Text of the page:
Friday, January 25, 2019

The Dangers Of Yoga

"He [Shri Yogi Hari] answered, "It is the teacher's responsibility to make students understand that yoga is a highly spiritual practice. The reason it is a spiritual practice is because you are a spirit....the soul, the Atman functioning through these bodies. We are teaching yoga so that you will experience your Higher Self. If you want to have good health, if you want to experience happiness, you can only experience that when you touch who you are, the Self...then they can see that Yoga is not just a physical thing.13" (p. 3)

"As one yoga leader said, "Yoga without a spiritual component is just exercise." (p. 3)

Above excerpts taken from Craig Branch’s article, “Veritas: Stretching the Truth?”

" is historically a religious philosophy and spiritual practice. Accordingly, Robert E. Van Voorst defines yoga as "a physical discipline to promote knowledge that the individual soul and world are one."2 (p. 5)

"It is difficult to separate any yoga practice from its Hindu roots. It can be said that there is no Hinduism without yoga and no yoga without Hinduism." (p. 5)

"Christian Indian citizen and philosopher Vishal Mangalwadi, however, explains that "Yoga was never meant to be a fitness regime. In Indian philosophy yoga is a means to salvation or liberation (moksha). The original philosophy behind yoga defined liberation as the soul's isolation from the body. Obtaining 'out-of-body' experience is still the goal of some popular forms of yoga."3 (p. 5)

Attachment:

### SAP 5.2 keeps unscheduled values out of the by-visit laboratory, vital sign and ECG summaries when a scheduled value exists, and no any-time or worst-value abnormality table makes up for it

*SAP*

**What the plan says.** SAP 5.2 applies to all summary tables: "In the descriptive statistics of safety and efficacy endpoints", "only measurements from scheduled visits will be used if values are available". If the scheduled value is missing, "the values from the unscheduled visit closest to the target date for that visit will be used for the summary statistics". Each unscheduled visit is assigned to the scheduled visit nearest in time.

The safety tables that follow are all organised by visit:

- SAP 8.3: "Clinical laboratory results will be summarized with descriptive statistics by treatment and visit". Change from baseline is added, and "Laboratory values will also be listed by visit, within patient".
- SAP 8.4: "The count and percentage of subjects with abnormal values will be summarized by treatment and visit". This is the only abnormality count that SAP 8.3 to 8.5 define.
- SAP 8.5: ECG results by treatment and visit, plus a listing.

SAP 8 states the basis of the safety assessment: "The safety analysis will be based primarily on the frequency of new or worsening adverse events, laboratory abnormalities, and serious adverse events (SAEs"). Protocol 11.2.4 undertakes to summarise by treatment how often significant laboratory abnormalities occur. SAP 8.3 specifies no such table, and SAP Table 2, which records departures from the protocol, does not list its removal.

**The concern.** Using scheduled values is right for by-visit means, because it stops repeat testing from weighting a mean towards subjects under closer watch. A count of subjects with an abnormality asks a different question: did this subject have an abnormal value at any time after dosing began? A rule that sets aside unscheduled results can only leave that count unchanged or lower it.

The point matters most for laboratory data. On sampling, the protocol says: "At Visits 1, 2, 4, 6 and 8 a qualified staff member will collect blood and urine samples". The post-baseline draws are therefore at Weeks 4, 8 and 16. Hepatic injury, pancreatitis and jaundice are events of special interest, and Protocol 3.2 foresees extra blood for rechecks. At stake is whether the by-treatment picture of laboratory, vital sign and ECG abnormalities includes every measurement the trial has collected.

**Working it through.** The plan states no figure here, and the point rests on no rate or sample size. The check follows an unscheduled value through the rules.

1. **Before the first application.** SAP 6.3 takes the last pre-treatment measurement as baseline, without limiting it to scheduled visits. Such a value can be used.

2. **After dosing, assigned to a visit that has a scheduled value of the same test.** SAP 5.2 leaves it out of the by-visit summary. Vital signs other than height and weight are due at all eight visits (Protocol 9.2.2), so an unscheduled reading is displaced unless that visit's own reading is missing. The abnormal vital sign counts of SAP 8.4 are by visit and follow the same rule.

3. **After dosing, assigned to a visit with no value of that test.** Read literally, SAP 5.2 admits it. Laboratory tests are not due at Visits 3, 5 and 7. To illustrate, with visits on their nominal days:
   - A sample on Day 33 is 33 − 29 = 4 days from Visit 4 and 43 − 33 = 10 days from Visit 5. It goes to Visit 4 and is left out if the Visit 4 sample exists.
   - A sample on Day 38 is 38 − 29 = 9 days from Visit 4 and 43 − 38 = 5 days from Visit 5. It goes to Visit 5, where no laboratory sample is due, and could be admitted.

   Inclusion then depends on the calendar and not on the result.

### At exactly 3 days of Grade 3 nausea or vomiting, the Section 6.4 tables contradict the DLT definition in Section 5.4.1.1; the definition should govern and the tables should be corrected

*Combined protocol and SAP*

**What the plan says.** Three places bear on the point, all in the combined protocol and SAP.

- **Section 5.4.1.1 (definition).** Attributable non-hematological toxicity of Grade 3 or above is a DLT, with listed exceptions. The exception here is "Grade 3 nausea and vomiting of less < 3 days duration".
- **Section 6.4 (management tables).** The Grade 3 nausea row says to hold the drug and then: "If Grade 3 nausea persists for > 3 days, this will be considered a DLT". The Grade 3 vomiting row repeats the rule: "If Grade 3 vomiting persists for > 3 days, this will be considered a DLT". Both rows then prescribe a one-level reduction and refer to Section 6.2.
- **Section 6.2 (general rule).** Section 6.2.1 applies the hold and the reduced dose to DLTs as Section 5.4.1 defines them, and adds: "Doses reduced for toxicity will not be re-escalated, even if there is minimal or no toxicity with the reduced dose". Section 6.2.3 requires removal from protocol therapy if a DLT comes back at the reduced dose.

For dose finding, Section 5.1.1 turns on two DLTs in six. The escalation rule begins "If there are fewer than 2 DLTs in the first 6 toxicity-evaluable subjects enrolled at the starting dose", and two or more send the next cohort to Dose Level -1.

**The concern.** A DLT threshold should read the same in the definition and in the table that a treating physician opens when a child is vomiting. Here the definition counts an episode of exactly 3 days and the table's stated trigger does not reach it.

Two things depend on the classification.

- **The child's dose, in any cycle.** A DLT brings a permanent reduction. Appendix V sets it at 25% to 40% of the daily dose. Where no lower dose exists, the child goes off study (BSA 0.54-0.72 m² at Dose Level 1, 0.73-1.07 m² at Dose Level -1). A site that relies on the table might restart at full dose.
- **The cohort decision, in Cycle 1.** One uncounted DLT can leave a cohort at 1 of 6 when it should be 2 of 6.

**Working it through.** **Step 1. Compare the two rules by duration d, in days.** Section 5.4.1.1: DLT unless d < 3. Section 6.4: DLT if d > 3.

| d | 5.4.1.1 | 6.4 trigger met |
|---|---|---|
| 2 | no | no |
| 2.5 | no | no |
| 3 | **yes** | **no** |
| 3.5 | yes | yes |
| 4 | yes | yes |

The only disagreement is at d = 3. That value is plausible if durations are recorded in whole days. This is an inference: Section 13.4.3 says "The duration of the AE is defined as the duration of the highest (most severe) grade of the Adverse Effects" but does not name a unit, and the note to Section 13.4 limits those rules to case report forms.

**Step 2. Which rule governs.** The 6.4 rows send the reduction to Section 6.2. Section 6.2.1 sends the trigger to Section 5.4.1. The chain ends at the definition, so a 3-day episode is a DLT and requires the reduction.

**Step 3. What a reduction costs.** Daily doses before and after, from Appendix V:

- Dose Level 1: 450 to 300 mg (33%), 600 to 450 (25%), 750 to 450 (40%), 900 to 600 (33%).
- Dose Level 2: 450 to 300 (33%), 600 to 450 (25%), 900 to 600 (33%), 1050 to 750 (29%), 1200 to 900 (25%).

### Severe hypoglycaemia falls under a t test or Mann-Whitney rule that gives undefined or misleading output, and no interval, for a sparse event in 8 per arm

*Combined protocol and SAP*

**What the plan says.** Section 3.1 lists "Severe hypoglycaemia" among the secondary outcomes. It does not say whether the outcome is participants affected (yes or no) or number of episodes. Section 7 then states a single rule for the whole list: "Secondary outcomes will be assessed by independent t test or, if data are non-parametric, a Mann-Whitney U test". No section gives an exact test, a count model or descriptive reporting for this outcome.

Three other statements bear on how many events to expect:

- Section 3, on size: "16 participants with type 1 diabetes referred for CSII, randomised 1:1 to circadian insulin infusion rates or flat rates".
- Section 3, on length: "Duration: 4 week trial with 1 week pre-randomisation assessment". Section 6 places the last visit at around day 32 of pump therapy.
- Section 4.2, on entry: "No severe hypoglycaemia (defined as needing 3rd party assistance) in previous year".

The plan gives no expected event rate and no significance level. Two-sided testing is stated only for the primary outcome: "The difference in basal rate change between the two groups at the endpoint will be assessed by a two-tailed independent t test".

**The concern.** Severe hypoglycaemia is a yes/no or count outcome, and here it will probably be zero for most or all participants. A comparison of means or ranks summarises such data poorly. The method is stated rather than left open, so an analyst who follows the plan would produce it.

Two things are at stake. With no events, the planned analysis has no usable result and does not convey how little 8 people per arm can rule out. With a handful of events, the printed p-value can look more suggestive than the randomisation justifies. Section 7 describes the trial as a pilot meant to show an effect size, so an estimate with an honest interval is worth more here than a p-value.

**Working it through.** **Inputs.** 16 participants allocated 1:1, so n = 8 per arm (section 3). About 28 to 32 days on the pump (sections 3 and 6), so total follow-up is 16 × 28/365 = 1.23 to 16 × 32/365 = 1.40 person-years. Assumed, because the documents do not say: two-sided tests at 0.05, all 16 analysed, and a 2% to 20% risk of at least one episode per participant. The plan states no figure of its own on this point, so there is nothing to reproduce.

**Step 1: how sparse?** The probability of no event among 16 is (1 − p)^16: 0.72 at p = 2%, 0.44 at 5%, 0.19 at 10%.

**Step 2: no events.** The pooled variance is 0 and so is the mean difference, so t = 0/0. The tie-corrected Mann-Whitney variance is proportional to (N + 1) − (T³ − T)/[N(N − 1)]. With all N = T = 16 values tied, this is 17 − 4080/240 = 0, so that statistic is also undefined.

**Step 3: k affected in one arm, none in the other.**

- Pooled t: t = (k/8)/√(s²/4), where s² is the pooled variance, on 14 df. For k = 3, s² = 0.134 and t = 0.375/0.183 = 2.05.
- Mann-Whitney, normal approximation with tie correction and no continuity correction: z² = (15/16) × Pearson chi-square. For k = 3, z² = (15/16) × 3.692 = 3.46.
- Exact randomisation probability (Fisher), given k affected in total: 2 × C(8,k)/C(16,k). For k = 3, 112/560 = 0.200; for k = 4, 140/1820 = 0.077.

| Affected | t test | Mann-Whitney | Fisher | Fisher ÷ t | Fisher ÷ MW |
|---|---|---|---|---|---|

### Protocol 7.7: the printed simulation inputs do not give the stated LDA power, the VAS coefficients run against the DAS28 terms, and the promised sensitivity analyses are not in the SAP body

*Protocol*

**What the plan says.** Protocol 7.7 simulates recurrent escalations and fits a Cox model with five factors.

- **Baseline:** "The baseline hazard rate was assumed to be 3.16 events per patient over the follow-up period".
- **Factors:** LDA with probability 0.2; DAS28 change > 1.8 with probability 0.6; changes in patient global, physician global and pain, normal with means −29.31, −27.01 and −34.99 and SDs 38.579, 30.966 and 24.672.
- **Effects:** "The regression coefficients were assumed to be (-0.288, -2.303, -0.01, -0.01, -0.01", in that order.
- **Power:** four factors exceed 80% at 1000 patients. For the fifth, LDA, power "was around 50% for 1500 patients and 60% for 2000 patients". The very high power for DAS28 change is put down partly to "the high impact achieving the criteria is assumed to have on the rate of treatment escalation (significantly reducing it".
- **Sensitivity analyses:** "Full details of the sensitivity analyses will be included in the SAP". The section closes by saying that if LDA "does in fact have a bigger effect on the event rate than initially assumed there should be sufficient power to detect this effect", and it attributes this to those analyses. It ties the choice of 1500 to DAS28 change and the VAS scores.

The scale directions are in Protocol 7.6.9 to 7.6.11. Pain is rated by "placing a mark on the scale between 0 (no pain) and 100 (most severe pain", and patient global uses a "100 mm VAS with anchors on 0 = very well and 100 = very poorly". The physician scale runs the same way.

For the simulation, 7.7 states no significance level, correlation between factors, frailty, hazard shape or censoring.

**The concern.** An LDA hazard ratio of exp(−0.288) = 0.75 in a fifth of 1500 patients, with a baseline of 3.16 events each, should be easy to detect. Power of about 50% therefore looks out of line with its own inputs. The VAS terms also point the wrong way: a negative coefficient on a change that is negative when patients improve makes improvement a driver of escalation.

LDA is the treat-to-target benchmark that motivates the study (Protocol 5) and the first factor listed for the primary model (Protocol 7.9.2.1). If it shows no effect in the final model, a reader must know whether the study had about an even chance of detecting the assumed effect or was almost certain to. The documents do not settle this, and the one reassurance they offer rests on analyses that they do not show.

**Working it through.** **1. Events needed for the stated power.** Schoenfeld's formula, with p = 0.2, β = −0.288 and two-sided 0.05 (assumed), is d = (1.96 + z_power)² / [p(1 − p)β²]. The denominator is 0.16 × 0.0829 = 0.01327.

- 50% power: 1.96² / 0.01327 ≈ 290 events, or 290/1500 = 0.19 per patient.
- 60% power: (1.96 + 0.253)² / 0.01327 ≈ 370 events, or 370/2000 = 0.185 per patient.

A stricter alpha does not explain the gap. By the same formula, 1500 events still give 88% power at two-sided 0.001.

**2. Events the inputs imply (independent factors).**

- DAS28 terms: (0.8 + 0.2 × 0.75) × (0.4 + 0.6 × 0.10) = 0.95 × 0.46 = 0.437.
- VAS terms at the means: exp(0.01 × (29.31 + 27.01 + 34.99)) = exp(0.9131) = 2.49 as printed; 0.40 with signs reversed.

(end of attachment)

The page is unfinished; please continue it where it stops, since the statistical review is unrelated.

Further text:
Above excerpts taken from Clete Hux’s article, “What Is Yoga?

"[Citing Yoga-Yajnavadka] "Yoga is the union of the individual psyche with the transcendental Self." (p. 9)

"...the basic assumptions of Yoga makes about the nature of God are completely foreign and incompatible with the Christian belief system. The god of Yoga is spoken of as the Absolute, Higher Self, Ultimate, Divine Consciousness and a host of other titles that speak of an impersonal, pantheistic deity that is in all things, through transcendent beyond them." (p. 9)

"In Yoga, as in Hinduism, the great need of man is to rid himself from karma, the cumulative effect of the good and bad things done in a person's life that are taken with him to the next life when the soul transmigrates into another body." (p. 10)

"The pantheistic view that god is in everything makes it impossible to state that humans have any more inherent value than slugs or mosquitoes." (p. 11)

"The combination of pranayama and asana is intended to include the practitioner is intended to induce the practitioner into an occultic and altered state of consciousness. The practice of breathing technique is an integral part of all Eastern meditative systems." (p. 12)

"An extensive German study on the effects of meditation found negative side effects among 70% of the participants.23...In biblical meditation the mind is active. It is not an inward focus that includes the emptying of the mind." (p. 12)

Above excerpts taken from Keith Gibson’s article, “It Isn’t Just Exercise: The Religious Nature of Yoga.”

All the above excerpts can be found in the July-August 2004 edition of the Areopagus Journal (published by the Apologetics Resource Center)

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